"I think we need a mechanism somehow that acts faster because by the time we've lodged a complaint and gone through and gathered evidence, the game's over … we've come out of that route," he said.

"We need some faster feedback on the predatory behaviour."

John Gradek agrees. The lecturer at McGill University's Aviation Management Program says he's familiar with the Edmonton-Comox example, and the current bureaucratic process can take months if not years.

"The level of proof to convict someone of predatory pricing is onerous," he said.

In his view, the government or the Competition Bureau would have to basically say, "We don't need to spend months investigating. We just need the data. You show me the data Flair, you show me the data Swoop and we'll make an administrative decision very quickly."

WATCH | Flair CEO Stephen Jones speaks with Ian Hanomansing on The National:

Outgoing Flair CEO says Canada’s airline rules need to change

8 hours ago

Duration 9:17

Outgoing Flair CEO Stephen Jones tells The National’s Ian Hanomansing why the budget airline industry has such a tough time in Canada and what needs to change to get more competition in the skies.

User fees out of hand, says Flair CEO

Another problem for airlines, Jones says, is Canada's user-pay approach.

Most airports charge an Airport Improvement Fee. It's different from airport to airport; $25, for example, at Vancouver International Airport, $35 at Toronto's Pearson, and in St. John's, it's $42.

Then there's the Air Travellers Security Charge, which ranges from just under $10 for domestic flights and almost $35 for some international travel.

Flair advertises some limited, attention grabbing super-low fares on its website, like $46 from Vancouver to Calgary, with optional extra charges for a checked bag or even a carry-on. Jones says user-pay fees, which are included in that fare, have a disproportionate impact on low-cost carriers.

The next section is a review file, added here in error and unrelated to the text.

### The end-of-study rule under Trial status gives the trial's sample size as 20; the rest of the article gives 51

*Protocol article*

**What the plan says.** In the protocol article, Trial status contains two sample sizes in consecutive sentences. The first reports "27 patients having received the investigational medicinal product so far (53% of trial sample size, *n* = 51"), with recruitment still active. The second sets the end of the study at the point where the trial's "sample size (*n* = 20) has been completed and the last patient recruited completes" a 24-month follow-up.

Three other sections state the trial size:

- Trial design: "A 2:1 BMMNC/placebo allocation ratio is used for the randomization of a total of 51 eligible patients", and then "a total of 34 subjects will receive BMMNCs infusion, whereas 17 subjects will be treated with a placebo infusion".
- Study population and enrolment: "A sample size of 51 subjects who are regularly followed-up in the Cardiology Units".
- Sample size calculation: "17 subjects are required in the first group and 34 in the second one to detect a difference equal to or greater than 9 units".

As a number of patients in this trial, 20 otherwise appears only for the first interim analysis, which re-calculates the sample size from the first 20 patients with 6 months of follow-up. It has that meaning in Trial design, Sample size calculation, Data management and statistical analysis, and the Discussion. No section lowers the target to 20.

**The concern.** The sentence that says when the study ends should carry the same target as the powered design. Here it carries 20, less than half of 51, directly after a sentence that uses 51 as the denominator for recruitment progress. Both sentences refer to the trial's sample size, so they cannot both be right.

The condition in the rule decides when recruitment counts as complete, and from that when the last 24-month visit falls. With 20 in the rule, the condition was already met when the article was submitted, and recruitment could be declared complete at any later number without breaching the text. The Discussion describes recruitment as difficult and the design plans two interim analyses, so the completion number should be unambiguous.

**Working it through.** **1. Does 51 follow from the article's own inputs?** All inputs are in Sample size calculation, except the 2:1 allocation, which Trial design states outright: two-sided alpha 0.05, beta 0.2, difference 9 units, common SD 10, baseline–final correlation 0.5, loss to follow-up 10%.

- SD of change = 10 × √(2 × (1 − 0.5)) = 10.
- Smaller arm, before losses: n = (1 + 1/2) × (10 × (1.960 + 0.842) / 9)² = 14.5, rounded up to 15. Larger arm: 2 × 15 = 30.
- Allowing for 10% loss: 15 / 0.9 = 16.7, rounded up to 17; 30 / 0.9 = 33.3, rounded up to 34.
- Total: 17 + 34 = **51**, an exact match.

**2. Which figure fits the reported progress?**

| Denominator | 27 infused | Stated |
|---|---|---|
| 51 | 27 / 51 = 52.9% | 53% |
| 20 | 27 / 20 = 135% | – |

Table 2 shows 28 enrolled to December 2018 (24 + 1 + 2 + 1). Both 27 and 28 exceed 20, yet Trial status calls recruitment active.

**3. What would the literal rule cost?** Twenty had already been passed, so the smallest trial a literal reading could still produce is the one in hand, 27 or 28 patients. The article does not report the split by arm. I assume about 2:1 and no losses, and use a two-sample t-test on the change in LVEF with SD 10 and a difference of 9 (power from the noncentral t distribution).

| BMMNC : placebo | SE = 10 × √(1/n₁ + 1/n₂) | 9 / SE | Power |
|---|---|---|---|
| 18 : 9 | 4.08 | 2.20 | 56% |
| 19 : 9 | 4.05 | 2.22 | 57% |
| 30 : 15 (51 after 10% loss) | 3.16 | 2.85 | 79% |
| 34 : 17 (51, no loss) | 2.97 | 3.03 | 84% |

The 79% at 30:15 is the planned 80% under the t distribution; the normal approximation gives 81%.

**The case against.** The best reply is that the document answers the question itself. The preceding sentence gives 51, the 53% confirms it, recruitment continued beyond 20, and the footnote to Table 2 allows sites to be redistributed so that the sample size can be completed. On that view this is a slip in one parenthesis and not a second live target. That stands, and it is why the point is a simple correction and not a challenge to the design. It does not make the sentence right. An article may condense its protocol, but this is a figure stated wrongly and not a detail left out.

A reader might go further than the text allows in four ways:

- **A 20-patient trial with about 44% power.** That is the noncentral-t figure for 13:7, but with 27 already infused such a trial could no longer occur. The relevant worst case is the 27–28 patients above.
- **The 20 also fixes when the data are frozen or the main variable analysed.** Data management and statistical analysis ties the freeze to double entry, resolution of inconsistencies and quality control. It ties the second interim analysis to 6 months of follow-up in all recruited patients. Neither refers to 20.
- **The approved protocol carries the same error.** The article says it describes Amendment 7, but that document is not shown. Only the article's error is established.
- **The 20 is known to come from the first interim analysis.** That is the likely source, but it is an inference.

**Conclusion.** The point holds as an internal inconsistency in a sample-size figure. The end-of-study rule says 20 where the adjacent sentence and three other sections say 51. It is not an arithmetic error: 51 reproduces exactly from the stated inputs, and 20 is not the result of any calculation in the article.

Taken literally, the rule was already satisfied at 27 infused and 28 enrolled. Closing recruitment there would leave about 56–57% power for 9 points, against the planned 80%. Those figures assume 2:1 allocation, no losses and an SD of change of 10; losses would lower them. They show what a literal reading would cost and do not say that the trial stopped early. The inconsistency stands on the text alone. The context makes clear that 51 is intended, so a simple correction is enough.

"We operate in the leisure part of the market and so that's really price sensitive," he said. "We put up our prices by a dollar and someone else sits on the couch."His point is underscored by a 2018 research paper from the Library of Parliament, which concluded "various fees and taxes paid on Canadian airfares" may make it more difficult for ultra-low-cost carriers to replicate what's happened in Europe and the U.S.

Gradek agrees the Canadian user-pay model makes the discount airline market different from many other countries, but he doesn't advocate changing that.

Making passengers and airlines pay for airports and other services is "who we are in Canada," he said. "It's the way we do business in Canada."

The McGill analyst maintains that low fares and low-cost airlines are still possible. "They may not be to the same extent as the U.S. or Europe but it's still a market that has some viability."

The future of Flair

Speaking of viability, some have raised concerns about the future of Flair.

Earlier this year, the Canadian Press reported Flair Airlines owes about $67.2 million in unpaid taxes. In a separate matter in March, four of its jets were repossessed by leasing companies. Flair is suing those companies, alleging the seizures were illegal.

Jones says he is confident about the health of the airline.

"I think Flair is in the best shape it's ever been in. I think we're going into a summer where we're going to have really strong loads."

It was just a few months ago that Lynx shut down suddenly, declaring bankruptcy, leaving some ticketholders stranded. But Jones says Flair passengers can be confident that won't happen to them.

"Lynx was a good airline," said Jones.

"They had the same purpose as us, to make travel affordable to all Canadians. They were a little bit smaller than us and a little bit later to the game. And so unfortunately they didn't make it.

"This is a tough game. It's a tough, tough game. There's a lot of airlines that start and fail, but Flair's not going to."


Ian Hanomansing is the co-host of The National. Since 1986, he has had a wide variety of assignments for CBC as a reporter, anchor and interviewer. He also has a law degree from Dalhousie University in Halifax.

    Credit belongs to : www.cbc.ca